Cover image for Signor Marconi's magic box : the most remarkable invention of the 19th century & the amateur inventor whose genius sparked a revolution
Signor Marconi's magic box : the most remarkable invention of the 19th century & the amateur inventor whose genius sparked a revolution
Weightman, Gavin.
Personal Author:
First Da Capo Press edition.
Publication Information:
Cambridge, Mass. : Da Capo, 2003.
Physical Description:
xvii, 312 pages, 16 unnumbered pages of plates : illustrations, map ; 22 cm
General Note:
Originally published: London: HarperCollins.
Format :


Call Number
Material Type
Home Location
Item Holds
TK5739.M3 W419 2003 Adult Non-Fiction Non-Fiction Area
TK5739.M3 W419 2003 Adult Non-Fiction Non-Fiction Area

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The world at the turn of the twentieth century was in the throes of "Marconi-mania"-brought on by an incredible invention that no one could quite explain, and by a dapper and eccentric figure (who would one day win the newly minted Nobel Prize) at the center of it all. At a time when the telephone, telegraph, and electricity made the whole world wonder just what science would think of next, the startling answer had come in 1896 in the form of two mysterious wooden boxes containing a device one Guglielmo Marconi had rigged up to transmit messages "through the ether." It was the birth of the radio, and no scientist in Europe or America, not even Marconi himself, could at first explain how it just did. And no one knew how far these radio waves could travel, until 1903, when a message from President Theodore Roosevelt to the king of England flashed from Cape Cod to Cornwall clear across the Atlantic.Here is a rich portrait of the man and his era-and a captivating tale of science and scientists, business and businessmen. There are stories of British blowhards, American con artists-and Marconi himself: a character par excellence, who eventually winds up a virtual prisoner of his worldwide fame and fortune.

Author Notes

Gavin Weightman is a documentary filmmaker, a journalist, and author. He lives in London

Reviews 4

Booklist Review

Guglielmo Marconi invented the best radio equipment in the technology's infancy a century ago. He made a fortune, cruised among queens of England and kings of Italy, and died an acolyte of Mussolini. Weightman ably chronicles Marconi's life in the context of his urgency to perfect radio transmission and reception before rivals did. Marconi was born into comfortable circumstances, and his youthful passion for crafting devices to generate Hertzian waves was supported by his Irish mother and Italian father. Weightman delivers the technical information about Marconi's sending radio waves further than anyone else could at the time--he was the first to send signals across the Atlantic--then settles into the narrative of Marconi's patent battles and business operations, as well as his two marriages. Taciturn and careful, Marconi does not make for an effervescent biography; rather, the author's study is as stolid as its subject and does justice to Marconi's central place in the origination of wireless communication. --Gilbert Taylor Copyright 2003 Booklist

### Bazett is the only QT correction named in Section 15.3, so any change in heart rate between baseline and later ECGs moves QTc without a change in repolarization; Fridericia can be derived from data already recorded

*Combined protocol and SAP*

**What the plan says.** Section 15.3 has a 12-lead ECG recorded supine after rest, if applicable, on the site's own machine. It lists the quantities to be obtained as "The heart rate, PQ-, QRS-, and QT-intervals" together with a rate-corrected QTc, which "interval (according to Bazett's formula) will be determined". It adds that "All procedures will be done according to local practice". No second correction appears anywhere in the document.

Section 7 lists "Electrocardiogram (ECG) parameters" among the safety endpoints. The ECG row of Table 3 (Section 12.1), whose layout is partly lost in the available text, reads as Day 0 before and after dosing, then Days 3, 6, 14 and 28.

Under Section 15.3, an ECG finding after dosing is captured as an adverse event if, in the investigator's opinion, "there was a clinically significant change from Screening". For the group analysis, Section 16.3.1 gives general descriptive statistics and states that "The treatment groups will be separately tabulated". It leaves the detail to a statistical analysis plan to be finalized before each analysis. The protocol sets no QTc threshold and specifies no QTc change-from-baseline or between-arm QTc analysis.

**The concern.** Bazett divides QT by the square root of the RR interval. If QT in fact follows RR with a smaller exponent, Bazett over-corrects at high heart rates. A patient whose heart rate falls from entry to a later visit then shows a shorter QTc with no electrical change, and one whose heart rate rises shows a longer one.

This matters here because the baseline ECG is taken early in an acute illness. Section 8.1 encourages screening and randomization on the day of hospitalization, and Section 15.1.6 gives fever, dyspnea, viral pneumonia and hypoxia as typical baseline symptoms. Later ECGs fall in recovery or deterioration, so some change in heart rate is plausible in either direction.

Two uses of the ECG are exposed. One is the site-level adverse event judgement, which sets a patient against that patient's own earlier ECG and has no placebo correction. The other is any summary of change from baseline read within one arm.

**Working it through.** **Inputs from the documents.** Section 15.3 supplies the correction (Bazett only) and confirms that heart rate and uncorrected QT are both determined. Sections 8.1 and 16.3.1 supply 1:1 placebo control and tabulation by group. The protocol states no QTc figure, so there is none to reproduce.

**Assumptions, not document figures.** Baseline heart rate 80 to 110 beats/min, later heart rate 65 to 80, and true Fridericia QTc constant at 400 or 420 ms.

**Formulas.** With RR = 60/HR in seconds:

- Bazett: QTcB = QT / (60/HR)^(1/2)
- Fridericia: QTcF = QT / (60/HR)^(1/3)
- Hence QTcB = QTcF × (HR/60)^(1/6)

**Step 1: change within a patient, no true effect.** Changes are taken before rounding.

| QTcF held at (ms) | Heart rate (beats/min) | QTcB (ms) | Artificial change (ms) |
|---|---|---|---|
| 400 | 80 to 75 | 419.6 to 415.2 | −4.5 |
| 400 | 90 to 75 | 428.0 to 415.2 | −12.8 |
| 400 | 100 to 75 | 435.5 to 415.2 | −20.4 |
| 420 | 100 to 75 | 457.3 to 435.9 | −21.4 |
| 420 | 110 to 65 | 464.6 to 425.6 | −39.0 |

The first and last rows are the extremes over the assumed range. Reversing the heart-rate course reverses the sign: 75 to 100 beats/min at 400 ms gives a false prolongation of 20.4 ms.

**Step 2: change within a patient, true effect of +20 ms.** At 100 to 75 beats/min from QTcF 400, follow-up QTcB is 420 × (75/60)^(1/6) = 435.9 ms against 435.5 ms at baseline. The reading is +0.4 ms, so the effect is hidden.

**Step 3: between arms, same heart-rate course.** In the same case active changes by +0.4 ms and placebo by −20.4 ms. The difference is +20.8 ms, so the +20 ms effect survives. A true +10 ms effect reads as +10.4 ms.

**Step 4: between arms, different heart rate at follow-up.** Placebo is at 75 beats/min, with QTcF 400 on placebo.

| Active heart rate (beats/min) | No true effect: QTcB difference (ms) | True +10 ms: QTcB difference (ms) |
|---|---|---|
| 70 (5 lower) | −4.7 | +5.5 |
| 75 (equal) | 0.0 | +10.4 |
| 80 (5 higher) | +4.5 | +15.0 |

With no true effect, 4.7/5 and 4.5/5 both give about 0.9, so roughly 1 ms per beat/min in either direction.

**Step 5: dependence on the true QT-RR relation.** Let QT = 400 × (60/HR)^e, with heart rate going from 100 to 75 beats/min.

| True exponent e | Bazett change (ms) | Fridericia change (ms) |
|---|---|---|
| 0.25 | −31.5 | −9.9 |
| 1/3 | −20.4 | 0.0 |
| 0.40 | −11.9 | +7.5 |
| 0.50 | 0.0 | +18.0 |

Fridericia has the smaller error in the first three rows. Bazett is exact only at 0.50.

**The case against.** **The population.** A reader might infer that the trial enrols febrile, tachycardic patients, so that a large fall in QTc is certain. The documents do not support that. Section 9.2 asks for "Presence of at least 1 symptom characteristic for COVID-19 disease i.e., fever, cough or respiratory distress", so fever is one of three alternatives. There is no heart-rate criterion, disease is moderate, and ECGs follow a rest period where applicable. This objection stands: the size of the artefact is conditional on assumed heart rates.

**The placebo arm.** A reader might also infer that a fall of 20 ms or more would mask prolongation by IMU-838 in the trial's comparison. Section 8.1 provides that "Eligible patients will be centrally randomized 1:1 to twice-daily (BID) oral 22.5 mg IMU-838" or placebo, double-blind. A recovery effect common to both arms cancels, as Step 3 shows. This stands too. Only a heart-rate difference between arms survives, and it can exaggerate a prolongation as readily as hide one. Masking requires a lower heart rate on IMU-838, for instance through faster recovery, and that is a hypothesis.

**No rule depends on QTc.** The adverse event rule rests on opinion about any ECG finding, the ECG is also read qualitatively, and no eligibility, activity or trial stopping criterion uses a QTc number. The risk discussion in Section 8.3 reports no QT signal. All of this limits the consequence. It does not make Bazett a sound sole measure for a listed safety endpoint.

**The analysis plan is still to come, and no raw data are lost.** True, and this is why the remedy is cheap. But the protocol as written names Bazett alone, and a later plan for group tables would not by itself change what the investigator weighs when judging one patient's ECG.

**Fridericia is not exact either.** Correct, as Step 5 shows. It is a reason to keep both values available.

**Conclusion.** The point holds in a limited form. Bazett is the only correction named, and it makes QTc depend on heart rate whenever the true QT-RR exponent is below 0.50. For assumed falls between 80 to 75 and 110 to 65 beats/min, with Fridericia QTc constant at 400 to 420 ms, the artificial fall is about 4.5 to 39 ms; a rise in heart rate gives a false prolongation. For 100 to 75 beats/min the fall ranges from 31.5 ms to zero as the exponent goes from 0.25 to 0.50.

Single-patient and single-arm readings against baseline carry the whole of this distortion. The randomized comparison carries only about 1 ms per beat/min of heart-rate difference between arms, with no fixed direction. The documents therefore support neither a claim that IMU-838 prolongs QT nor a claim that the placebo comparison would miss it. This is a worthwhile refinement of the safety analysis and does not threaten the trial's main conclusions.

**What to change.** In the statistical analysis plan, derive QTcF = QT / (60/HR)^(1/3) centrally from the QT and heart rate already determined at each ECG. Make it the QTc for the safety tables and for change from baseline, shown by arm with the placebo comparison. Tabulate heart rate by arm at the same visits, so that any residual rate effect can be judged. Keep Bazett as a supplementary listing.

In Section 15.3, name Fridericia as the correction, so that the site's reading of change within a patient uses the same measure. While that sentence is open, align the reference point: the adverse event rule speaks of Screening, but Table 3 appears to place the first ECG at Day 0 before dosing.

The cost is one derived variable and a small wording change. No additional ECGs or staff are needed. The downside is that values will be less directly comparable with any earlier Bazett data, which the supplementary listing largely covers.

Publisher's Weekly Review

Dapper, aristocratic Guglielmo Marconi doesn't fit the typical inventor stereotype: he lacked wild hair, wasn't absentminded, wore debonair-looking hats and frequently wooed women when traveling by ship. Yet Marconi's aptitude for technology led him to become the father of wireless telegraphy and radio. Born in 1874 to an Italian father and an Irish mother, Marconi was always fascinated by the nascent technology of electricity and, as a young man, was struck by the idea that he could transmit telegraph messages-then carried by cables-through the air. At a crowded London meeting hall in 1896, he made a dramatic public demonstration of his idea by sending a current from one innocuous-looking box to a receiver he carried around the hall with him, causing it to ring: "No messages were being sent at all-just an invisible electronic signal. But in 1896 that was sensational enough," writes documentary filmmaker and journalist Weightman. Like many other great inventions, wireless was being pursued at the same time by a number of different inventors, including some shameless charlatans-some of whom, like the delightfully crooked Abraham White, give Weightman's dry book some desperately needed spark-and a great deal of Weightman's text is about the juggling for position among the inventors and their respective companies around the turn of the century. Although Weightman has his hands on an extremely exciting subject, there is precious little life to his writing, and even exciting episodes, like the sending of an early type of wireless distress signal from the sinking Titanic, fail to engage. Photos. Agent, Charles Walker. (Sept. 1) Forecast: Weightman's previous work, The Frozen-Water Trade, was a Book Sense pick. That distinction, along with a print ad campaign, could stir up sales for Marconi. (c) Copyright PWxyz, LLC. All rights reserved